Azerbaijan and the Iran Crisis: Stuck in the Middle
The crisis between Iran and the Western powers continues to escalate. Sanctions, wargames, and the ‘covert war’ being conducted against the Iranian nuclear programme has heightened tensions and raised the risk of a regionally destabilising war.
BY ALEX JACKSON | APRIL 19, 2012
Most analysis has focused on the implications of the crisis for the Persian Gulf and the Arab world. Tensions between the US-armed Gulf Arab states and Iran has led to the conflict’s regional dimension being framed in ethnic and religious terms: of Sunni Arabs versus Shi’ite Persians (with a proxy version being fought in Syria).
But this is a one-dimensional view, which sees Iran solely as a Middle Eastern power. Iran’s northern neighbours – the Caucasus and Central Asian states – are neglected in most analyses of the current and future dynamics of the crisis. However, these states, particularly Azerbaijan, are a crucial part of Iran’s security landscape and will be increasingly important as the stand-off deepens.
- Iran in the Caucasus
In short, Iran’s policy towards the Caucasus is one of realpolitik, overlaying centuries of competition with the Turkish and Russian empires. The Caucasus formed a buffer zone between the three empires, and different parts of the region changed hands many times over the centuries.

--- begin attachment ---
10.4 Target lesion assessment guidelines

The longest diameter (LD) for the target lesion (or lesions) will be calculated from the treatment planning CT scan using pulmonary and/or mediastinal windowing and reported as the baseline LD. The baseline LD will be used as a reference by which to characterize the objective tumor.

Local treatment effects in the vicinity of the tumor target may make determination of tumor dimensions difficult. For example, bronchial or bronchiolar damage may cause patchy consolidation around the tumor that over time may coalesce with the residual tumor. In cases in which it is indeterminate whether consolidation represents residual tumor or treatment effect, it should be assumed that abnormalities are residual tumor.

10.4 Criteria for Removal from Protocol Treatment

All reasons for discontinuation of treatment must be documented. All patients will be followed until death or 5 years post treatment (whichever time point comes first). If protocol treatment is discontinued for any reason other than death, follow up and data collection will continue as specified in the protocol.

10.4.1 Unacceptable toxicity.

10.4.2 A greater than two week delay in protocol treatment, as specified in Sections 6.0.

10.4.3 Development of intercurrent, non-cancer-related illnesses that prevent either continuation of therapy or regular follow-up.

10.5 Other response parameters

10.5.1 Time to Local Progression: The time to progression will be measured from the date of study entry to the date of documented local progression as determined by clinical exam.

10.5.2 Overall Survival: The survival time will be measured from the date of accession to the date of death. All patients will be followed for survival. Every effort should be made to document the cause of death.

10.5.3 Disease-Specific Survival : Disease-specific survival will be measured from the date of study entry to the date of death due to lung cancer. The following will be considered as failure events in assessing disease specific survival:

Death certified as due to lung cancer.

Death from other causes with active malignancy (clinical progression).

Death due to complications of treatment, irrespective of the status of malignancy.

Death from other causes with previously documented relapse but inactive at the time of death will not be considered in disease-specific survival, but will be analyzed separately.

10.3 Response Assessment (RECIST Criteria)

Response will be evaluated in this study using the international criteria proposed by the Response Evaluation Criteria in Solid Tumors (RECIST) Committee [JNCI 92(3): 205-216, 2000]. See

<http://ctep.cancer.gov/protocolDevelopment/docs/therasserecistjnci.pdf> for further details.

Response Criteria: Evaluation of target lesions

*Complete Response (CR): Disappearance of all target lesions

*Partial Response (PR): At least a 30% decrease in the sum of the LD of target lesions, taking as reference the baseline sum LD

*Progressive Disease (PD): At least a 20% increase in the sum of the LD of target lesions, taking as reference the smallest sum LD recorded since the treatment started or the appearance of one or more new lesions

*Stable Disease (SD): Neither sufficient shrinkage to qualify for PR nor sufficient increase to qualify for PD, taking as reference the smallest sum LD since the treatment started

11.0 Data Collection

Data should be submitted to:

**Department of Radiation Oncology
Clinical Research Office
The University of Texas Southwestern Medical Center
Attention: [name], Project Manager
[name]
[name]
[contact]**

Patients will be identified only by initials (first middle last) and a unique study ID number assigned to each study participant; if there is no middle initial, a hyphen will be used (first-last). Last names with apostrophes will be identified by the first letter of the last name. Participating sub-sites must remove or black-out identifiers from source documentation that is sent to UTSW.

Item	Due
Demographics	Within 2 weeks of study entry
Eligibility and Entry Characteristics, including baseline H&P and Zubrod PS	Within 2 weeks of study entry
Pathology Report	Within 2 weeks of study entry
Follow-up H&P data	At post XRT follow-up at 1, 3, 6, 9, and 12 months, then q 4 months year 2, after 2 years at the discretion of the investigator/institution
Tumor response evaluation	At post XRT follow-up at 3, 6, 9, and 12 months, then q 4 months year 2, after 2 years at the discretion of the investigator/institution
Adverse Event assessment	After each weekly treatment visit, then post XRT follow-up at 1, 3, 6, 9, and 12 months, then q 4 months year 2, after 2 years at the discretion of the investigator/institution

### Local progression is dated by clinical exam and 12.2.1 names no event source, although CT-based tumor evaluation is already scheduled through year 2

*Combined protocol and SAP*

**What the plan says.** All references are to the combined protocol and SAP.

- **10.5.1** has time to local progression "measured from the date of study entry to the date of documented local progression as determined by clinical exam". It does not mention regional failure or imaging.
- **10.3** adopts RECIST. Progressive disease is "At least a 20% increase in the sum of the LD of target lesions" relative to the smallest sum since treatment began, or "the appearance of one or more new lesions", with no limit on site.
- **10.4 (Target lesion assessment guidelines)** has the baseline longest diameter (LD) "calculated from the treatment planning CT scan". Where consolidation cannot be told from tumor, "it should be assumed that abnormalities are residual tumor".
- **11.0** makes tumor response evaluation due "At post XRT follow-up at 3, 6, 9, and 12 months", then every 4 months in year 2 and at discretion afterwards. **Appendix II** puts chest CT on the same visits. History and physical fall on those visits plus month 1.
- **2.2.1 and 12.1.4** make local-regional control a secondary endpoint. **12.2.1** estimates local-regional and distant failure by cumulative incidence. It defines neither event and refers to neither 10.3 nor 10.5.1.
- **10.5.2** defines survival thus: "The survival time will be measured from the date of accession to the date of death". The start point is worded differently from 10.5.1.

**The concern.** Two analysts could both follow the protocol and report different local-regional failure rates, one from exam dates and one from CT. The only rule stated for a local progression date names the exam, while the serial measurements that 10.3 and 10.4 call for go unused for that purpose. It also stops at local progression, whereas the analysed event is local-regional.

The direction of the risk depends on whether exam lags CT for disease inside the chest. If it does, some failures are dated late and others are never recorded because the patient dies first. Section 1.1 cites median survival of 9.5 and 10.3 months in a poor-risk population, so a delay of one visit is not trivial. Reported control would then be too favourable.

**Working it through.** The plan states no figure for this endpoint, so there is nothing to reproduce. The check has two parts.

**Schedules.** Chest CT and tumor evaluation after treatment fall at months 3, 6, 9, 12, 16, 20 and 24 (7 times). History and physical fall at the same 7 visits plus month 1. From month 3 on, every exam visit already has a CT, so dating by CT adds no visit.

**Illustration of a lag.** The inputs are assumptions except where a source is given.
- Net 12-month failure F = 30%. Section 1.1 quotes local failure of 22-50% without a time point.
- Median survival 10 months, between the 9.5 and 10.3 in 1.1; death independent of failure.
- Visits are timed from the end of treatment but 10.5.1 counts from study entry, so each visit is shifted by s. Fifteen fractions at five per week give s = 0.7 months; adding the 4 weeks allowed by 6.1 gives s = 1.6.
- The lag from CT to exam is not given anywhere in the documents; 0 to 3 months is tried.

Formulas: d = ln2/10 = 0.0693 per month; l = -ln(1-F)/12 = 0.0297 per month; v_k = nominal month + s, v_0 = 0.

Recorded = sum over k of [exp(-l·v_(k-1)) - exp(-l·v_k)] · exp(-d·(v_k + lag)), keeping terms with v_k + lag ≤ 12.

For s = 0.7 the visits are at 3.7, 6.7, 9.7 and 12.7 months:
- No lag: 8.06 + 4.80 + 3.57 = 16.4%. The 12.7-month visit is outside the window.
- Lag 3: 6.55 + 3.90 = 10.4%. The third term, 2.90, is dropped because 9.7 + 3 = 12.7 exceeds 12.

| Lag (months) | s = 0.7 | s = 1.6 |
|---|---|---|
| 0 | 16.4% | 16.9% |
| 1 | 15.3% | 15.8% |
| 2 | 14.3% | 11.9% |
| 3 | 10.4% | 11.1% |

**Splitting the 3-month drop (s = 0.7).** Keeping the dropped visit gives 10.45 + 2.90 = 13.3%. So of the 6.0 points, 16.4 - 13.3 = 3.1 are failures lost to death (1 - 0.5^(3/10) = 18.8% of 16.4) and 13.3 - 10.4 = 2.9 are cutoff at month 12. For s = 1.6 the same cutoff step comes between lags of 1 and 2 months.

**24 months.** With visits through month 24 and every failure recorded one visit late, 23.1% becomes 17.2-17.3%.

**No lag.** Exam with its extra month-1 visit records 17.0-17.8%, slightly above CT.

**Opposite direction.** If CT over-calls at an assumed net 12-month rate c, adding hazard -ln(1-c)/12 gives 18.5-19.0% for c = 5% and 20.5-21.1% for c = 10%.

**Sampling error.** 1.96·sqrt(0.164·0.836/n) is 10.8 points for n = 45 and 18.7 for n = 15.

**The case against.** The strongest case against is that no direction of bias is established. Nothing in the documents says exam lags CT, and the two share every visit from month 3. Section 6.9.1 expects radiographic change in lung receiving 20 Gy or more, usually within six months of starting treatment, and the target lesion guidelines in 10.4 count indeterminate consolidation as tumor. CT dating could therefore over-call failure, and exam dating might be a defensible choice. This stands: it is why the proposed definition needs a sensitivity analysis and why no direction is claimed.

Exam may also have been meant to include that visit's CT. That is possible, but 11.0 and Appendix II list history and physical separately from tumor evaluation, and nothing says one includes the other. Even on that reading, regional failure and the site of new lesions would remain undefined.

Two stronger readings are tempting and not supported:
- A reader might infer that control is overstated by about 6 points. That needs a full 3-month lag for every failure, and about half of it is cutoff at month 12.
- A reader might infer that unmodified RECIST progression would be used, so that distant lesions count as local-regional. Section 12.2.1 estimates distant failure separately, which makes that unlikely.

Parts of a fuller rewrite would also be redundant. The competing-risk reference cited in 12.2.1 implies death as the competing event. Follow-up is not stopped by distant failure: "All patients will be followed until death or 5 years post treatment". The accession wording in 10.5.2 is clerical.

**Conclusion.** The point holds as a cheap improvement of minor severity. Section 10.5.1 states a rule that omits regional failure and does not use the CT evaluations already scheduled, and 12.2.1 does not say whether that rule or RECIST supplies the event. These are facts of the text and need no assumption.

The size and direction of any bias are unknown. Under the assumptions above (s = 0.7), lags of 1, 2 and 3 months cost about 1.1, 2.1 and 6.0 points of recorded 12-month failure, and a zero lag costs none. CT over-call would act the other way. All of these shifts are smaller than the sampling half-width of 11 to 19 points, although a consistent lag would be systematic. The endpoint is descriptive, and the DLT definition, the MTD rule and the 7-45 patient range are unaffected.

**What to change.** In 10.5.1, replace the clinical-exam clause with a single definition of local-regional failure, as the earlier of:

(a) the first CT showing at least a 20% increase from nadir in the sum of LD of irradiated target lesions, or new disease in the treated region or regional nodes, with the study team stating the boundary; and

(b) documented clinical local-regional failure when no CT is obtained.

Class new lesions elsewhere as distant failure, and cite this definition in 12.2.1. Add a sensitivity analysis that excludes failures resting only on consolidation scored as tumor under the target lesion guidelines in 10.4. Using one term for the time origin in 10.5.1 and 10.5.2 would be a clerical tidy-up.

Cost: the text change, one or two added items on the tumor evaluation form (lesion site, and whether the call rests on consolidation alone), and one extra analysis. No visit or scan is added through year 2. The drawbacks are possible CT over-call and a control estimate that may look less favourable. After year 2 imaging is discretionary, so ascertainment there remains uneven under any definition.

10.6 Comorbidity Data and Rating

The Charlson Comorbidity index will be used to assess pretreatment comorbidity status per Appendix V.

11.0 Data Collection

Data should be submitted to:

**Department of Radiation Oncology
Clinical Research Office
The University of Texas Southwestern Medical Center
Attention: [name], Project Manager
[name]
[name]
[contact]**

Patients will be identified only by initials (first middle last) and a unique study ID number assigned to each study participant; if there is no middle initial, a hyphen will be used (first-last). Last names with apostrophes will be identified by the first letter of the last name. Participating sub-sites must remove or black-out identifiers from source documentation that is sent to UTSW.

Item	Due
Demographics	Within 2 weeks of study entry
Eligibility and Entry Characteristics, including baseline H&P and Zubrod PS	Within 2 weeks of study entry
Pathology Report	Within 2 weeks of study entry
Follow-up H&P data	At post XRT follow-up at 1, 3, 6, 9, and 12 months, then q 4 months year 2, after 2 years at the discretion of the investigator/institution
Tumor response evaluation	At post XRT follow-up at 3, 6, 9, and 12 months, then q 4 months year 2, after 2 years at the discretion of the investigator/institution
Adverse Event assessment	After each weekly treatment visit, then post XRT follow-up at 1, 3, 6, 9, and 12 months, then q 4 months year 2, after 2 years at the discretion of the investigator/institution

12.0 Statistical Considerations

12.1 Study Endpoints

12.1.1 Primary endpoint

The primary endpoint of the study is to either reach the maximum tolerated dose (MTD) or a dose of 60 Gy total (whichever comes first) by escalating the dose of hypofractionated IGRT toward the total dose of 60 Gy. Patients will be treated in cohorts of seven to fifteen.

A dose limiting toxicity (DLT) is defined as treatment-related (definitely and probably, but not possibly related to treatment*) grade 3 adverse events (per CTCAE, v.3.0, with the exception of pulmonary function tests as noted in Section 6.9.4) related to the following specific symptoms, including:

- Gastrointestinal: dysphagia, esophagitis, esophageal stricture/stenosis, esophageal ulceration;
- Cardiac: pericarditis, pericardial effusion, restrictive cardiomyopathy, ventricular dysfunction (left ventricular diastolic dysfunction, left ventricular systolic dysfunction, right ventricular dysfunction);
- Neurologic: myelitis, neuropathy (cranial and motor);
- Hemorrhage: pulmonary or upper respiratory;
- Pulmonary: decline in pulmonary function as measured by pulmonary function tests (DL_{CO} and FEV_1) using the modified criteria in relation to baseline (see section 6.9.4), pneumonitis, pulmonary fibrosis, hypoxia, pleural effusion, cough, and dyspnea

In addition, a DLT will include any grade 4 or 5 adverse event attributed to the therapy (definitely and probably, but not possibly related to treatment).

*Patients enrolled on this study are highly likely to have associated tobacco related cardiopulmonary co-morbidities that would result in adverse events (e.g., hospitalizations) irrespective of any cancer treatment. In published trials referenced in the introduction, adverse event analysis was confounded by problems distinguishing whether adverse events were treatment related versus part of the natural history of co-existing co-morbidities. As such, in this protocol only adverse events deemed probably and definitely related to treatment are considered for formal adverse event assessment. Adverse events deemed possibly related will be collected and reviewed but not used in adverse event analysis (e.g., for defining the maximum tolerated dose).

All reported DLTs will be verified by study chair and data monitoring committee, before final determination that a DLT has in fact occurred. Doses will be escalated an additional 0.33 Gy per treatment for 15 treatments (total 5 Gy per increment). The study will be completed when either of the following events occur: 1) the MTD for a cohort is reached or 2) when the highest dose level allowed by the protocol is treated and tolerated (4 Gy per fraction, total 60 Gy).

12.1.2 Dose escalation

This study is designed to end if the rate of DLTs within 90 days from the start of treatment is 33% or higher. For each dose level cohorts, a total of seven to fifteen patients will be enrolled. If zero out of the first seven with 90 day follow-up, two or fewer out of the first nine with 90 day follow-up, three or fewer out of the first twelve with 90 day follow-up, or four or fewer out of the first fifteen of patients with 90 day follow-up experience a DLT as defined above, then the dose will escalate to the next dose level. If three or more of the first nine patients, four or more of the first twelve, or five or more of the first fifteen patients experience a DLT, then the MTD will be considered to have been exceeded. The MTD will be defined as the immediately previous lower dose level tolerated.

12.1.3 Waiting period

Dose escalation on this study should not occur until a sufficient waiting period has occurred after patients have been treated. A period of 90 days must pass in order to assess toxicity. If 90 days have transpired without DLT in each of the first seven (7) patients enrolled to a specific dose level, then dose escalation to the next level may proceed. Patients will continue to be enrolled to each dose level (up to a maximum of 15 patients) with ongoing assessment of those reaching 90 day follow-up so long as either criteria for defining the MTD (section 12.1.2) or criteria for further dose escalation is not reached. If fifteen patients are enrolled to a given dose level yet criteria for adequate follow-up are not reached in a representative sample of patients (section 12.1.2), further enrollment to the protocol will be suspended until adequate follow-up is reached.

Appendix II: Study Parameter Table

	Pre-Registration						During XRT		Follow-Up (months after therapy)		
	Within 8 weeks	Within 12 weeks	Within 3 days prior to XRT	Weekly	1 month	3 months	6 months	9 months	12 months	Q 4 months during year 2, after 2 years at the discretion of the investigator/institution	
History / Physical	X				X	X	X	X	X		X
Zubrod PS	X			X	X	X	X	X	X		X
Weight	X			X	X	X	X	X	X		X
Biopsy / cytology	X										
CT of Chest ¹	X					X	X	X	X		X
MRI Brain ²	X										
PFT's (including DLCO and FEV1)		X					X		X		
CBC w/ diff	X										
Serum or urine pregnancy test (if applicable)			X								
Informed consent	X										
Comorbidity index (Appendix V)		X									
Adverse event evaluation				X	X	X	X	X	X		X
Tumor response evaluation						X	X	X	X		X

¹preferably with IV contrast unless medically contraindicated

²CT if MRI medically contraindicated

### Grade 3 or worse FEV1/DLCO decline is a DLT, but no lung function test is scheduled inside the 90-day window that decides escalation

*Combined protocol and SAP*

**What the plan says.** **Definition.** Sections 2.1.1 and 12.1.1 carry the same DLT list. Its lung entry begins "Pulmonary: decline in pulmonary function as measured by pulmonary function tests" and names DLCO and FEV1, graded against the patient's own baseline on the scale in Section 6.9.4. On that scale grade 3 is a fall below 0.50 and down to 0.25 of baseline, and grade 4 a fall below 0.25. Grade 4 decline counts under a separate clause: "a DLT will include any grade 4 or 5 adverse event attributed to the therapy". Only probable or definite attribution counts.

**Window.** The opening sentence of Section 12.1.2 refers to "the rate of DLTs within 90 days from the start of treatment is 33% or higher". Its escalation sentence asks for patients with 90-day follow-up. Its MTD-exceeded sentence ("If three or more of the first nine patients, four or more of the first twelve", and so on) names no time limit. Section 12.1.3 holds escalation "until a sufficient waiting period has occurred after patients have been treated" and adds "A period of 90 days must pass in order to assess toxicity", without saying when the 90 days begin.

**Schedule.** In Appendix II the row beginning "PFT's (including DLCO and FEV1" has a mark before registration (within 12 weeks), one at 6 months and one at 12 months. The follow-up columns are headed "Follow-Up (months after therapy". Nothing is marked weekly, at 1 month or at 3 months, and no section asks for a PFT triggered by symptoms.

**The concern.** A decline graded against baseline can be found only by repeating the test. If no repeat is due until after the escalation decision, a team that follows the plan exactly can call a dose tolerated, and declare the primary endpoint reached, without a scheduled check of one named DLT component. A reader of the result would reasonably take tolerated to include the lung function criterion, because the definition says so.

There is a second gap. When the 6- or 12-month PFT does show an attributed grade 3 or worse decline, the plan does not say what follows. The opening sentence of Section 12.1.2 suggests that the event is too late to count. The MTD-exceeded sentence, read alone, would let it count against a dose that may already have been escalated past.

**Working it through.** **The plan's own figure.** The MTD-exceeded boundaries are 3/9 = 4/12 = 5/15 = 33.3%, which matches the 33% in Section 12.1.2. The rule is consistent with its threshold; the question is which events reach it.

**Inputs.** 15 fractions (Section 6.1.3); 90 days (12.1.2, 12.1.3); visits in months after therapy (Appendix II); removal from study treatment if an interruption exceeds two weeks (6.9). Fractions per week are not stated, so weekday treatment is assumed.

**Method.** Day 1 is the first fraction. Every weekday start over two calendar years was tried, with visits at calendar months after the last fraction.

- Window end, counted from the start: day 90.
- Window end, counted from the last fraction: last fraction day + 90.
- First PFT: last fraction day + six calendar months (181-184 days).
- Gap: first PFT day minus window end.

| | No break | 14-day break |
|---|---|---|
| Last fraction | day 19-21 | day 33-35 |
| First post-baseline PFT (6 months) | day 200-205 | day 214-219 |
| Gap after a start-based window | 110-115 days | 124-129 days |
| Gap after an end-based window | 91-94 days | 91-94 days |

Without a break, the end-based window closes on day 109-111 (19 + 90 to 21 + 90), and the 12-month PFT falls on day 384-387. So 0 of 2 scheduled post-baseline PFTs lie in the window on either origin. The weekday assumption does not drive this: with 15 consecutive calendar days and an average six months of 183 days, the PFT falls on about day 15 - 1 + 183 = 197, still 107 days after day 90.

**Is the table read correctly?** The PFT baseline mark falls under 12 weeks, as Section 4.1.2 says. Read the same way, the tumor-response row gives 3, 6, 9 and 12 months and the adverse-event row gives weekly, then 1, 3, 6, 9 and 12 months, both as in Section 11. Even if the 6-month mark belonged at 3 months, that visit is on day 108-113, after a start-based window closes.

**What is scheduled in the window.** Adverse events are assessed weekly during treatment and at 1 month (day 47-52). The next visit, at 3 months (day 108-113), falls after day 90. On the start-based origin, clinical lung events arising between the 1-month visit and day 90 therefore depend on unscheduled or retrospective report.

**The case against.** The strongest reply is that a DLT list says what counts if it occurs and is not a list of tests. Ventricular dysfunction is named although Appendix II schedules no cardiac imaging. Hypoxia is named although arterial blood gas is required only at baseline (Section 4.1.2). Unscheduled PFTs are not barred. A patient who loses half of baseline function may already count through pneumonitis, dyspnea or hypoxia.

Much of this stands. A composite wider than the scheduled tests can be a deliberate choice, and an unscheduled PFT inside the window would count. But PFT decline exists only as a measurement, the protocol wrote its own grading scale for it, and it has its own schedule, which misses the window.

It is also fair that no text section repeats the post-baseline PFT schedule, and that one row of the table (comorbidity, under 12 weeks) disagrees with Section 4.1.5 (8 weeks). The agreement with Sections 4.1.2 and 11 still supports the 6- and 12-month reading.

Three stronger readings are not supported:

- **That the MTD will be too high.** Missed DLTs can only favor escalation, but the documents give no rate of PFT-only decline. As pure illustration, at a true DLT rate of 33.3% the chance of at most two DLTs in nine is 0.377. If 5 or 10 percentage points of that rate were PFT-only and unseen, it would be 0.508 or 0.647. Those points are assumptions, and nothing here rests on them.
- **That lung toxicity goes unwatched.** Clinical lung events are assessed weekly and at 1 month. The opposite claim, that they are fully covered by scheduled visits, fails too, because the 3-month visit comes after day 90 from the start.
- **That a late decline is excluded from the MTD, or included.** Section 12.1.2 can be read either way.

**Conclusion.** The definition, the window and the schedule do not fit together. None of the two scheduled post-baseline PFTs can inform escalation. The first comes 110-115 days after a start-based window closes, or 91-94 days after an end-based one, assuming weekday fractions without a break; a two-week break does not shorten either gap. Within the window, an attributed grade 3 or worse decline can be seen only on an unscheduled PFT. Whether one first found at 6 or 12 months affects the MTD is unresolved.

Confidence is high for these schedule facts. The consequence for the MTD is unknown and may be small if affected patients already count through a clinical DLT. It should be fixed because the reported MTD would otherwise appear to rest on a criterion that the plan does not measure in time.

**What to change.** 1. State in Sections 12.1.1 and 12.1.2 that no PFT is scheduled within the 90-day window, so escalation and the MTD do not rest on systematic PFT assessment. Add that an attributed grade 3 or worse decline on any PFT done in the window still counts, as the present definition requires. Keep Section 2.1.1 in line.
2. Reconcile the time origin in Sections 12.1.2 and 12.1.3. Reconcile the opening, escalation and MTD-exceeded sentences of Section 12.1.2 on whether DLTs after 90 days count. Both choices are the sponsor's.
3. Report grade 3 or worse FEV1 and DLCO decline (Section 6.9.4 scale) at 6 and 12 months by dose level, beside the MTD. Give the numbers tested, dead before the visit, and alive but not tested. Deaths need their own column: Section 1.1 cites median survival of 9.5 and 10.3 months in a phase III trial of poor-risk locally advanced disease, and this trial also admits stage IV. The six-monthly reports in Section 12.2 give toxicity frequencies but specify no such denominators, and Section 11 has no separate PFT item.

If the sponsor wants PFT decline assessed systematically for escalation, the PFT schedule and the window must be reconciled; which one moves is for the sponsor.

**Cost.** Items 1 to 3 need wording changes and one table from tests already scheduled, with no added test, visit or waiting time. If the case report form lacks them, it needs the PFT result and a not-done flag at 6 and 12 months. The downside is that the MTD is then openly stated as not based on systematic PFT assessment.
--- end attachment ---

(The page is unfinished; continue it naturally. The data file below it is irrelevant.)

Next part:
Today, the relationship with Georgia is the most distant. There are cordial ties between Tbilisi and Tehran, but geography, a lack of shared interests, and broader geopolitical issues (Russian hostility towards Georgia; Western hostility towards Iran) have prevented them from building a deeper relationship.
Based on the mischaracterisation that Iran is an irrational theocracy, one would expect poor relations with staunchly Christian Armenia. However the two sides have a strong alliance dominated by economic and strategic considerations. Armenia needs Iran as an outlet to the world, owing to the Turkish and Azeri blockades, whilst Iran supports Armenia as a counterweight to Azerbaijan in the Nagorno-Karabakh conflict.
Relations with Azerbaijan are the most complex and contradictory. Although there are religious and ethnic links between the two, Iran’s Azeri population (around one-fifth of its total population) is viewed with some suspicion in Tehran. Calls for greater autonomy have occasionally boiled over into irredentism and demands for unification with Azerbaijan: the border between Iran and then-Soviet Azerbaijan was demarcated for political reasons, dividing the Azeris in two.
Aside from concerns about separatism, Iran is wary of Azerbaijan’s secularism, its ties with Israel, and its geopolitical orientation: pro-Turkish and, to a degree, pro-Western. Azerbaijan is seen as a potential fifth column for Western penetration into Iran’s northern borders. Similarly, support for Armenia in Nagorno-Karabakh (whilst professing a balanced approach) is intended to maintain the status quo in the conflict, reducing the danger of Western meddling as part of a peace settlement. At the root of all Iran’s Caucasus policies is the aim of limiting Western involvement in the region.
Published in Political Reflection Magazine (PR) Vol. 3 No. 2